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September 4, 2006 | by  | in Opinion |
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Gentle Annie

Countless times you may have given her a pile of funky smelling sheets, a pair of conversing socks or some downright shameful underpants to clean. And has she ever complained when you constantly pushed her buttons? Not likely. Ladies and gentlemen I introduce to you the first lady of modern laundry, the first gentlewoman in a world of gentlemen, Gentle Annie.

Gentle Annie, like many of you, was born in 1985 and like perhaps a few of you, was the result of 5 years of intensive development at the Fisher and Paykel workshop in East Tamaki. Some of you may have even been conceived on the top of Gentle Annie if your parents were so inclined. Incidentally, earlier models were known to vibrate much more and had a much larger effect on the national birth rate, although this practice is not recommended because of the effects of ‘jiggy’ sperm on the future dancing style of the conceived. Anyways, it was not her reproductive qualities that Annie was famous for, although she was not adverse to the odd bit of front loading, it was her revolutionary electronic component system that outmoded every gear driven machine in the market. She was the first world’s washing machine to use a brushless DC motor and was proudly New Zealand made.

But enough about Gentle Annie the washing machine, what about Gentle Annie the woman? I visited the sweet thing at her home in Havelock North where we shared a pot of tea and a jig-saw puzzle. The story behind Anne’s immortalisation as a washing machine is wholly justifiable considering she spent most of her life washing like a machine.

“Life has been one big repeating cycle for me because of my condition,” she confesses.

Anne suffers from Obsessive Compulsive Disorder which, from a young age, manifested itself around her daily hygiene habits and in particular, the washing of her clothes.

“I would spend half my day washing myself and the other half washing my clothes, it was an interminable cycle that almost spun me out of control,” she says examining a piece of puzzle with her magnifying glass.

“My flatmates would rib me and make up names; Mental Annie was their favourite. Sometimes I would refuse to wash and they would call me ‘Feral Annie’ or ‘Cerebral Annie’ if I was on one of my washing sprees. It was all good humoured, and we would all laugh standing around the washing machine, just laughing and washing, washing and laughing.”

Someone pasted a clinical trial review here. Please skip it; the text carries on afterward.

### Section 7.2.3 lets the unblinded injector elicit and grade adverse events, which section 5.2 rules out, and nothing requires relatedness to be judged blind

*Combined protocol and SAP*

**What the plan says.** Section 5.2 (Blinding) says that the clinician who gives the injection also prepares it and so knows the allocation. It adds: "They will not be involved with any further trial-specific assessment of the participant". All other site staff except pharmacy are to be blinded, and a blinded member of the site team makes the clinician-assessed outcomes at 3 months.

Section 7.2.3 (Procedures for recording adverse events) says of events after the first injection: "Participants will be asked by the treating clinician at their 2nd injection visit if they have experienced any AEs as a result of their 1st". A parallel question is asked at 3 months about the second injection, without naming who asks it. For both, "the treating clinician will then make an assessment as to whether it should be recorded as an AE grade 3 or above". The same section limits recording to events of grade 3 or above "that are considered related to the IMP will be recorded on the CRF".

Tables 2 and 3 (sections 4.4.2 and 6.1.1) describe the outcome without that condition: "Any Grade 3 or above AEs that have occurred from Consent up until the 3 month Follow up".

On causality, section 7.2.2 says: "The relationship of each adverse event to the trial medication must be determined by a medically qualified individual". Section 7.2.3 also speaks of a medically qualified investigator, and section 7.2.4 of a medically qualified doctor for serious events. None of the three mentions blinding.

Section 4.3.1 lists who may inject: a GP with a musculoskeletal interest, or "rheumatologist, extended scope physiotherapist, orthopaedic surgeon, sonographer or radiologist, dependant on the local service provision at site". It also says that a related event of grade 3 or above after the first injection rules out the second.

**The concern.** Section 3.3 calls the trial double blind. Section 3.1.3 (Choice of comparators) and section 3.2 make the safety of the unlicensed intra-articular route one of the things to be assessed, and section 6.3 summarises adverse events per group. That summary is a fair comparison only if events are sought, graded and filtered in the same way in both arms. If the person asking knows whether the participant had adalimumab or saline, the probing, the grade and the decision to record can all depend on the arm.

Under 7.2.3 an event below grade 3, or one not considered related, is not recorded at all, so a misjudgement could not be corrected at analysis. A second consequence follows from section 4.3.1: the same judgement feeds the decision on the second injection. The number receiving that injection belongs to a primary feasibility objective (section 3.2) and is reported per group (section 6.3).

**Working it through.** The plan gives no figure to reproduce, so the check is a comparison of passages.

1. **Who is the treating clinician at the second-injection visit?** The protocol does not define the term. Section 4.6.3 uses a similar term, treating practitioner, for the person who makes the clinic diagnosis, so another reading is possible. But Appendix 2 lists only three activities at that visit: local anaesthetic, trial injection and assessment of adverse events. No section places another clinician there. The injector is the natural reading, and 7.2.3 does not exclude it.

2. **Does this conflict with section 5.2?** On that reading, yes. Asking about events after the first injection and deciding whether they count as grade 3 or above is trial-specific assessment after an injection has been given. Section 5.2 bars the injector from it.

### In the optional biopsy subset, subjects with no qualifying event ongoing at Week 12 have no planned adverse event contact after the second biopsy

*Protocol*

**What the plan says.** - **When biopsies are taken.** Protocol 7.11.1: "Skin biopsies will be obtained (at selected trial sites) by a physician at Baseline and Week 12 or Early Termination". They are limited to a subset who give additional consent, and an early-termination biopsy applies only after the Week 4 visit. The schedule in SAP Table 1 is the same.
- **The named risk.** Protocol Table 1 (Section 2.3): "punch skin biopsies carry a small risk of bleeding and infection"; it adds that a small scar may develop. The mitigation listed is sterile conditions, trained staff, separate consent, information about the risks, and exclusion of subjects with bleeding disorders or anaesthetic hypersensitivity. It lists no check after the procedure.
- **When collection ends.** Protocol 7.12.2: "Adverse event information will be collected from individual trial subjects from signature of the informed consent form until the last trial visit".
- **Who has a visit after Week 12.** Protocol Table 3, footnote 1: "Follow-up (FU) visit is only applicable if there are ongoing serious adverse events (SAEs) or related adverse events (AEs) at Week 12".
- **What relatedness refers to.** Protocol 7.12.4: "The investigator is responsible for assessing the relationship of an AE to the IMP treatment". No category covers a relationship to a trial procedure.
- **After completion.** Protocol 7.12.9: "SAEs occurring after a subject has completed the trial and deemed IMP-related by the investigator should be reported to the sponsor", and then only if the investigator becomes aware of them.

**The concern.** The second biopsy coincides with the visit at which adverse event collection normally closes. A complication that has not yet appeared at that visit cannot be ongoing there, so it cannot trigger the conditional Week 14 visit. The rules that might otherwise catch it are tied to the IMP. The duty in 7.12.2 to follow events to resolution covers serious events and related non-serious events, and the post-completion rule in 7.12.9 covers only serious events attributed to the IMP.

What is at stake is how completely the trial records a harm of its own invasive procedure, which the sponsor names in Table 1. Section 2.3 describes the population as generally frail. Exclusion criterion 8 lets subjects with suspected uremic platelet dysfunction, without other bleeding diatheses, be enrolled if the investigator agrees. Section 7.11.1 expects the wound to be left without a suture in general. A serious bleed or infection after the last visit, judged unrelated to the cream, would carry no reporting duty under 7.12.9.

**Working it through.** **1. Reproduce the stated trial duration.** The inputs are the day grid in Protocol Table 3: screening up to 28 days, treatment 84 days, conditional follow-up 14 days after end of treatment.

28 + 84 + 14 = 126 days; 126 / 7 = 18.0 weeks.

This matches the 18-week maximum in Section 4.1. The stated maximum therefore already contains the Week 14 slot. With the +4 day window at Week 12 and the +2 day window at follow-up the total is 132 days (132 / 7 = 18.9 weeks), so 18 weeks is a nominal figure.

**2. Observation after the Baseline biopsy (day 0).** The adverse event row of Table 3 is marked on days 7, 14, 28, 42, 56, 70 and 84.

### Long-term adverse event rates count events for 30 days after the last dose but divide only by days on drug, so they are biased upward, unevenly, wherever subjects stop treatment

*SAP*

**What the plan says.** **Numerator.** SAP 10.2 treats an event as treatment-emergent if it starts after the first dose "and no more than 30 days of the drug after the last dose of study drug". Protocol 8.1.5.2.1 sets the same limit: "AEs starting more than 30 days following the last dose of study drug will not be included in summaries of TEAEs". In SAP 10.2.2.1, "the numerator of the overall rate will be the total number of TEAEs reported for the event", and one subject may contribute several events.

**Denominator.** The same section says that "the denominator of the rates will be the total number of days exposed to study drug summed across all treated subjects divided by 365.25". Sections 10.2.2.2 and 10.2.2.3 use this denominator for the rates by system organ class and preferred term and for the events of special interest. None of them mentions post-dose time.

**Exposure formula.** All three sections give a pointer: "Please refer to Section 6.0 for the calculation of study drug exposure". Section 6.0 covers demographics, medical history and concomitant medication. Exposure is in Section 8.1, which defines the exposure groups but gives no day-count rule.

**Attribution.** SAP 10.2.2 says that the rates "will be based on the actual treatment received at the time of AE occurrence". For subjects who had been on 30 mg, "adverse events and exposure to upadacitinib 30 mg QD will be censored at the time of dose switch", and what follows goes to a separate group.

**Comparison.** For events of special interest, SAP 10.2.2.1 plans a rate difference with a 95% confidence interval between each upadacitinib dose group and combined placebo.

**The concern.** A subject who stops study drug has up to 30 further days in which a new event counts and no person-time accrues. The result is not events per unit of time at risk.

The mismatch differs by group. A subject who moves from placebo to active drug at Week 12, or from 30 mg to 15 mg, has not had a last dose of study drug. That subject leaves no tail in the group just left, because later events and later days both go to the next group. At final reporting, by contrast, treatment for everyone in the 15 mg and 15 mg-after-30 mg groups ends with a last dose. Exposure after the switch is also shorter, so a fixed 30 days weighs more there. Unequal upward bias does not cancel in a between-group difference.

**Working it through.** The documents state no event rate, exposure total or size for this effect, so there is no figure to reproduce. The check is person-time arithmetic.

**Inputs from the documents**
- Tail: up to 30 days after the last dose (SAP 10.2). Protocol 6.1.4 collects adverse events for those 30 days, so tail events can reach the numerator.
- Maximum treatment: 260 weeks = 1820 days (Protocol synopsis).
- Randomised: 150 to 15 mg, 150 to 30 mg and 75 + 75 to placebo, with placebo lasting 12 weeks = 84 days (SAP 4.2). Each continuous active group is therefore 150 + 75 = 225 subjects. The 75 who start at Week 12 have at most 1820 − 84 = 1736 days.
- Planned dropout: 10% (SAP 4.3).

I lost Annie for 20 minutes as she stared blankly out the window, still through her magnifying glass, perhaps wishing that she was washing and laughing. Her lapses in concentration are due to the propheine that she takes to repress her OCD, a sort of washing powder mixture of Prozac and morphine; one of the principal reasons behind her current nickname Gentle, and also why she has taken 3 years to do the border of her puzzle. This is one lady however, who deserves the odd laundry flashback having spent 45 years working for the New Zealand Army as Chief Launderer. In an era when the roles of the sexes were well defined, Anne took that definition, laughed and washed it.

“I wasn’t one for equal footing; I was for female domination in everything at home, starting from the letterbox right through to the garden shed.”

She took that ‘cleanhouse’ attitude into the army and proved immensely popular with her male comrades who found instant respect for this woman who not only cleaned their uniforms but also laughed maniacally and then stared into space for long periods.

She met her first love during the Pacific War, an American automatic washing machine that replaced the old hand wringers.

“I was compelled and obsessed by this American model, it was just so much faster and louder than the models we had in New Zealand at the time and so I eloped with it. We were having so much fun washing and laughing, laughing and washing, that I forgot there was a war on and also got a teeny bit feral.”

She was shipped back to New Zealand, washed and posted at Waiouru where she remained until retirement providing gentle and distinguished service that did not go unnoticed by Maurice Paykel and the late Woolf Fisher. The two recognised her as an iconic figure in the field of New Zealand laundry and the result is a wonderful example of Kiwi innovation.

Anne drifts off again, so I take the opportunity to do some of her puzzle. I am interrupted by a smell of burning hair as the magnifying glass has set fire to her chin whiskers. My only option is to throw a cup of luke warm tea in her face to extinguish the flames. The sideburns are still smouldering so I pick up the tea pot and while pouring its contents on her face her burly sons arrive for their weekly visit. “Cuppas anyone?”

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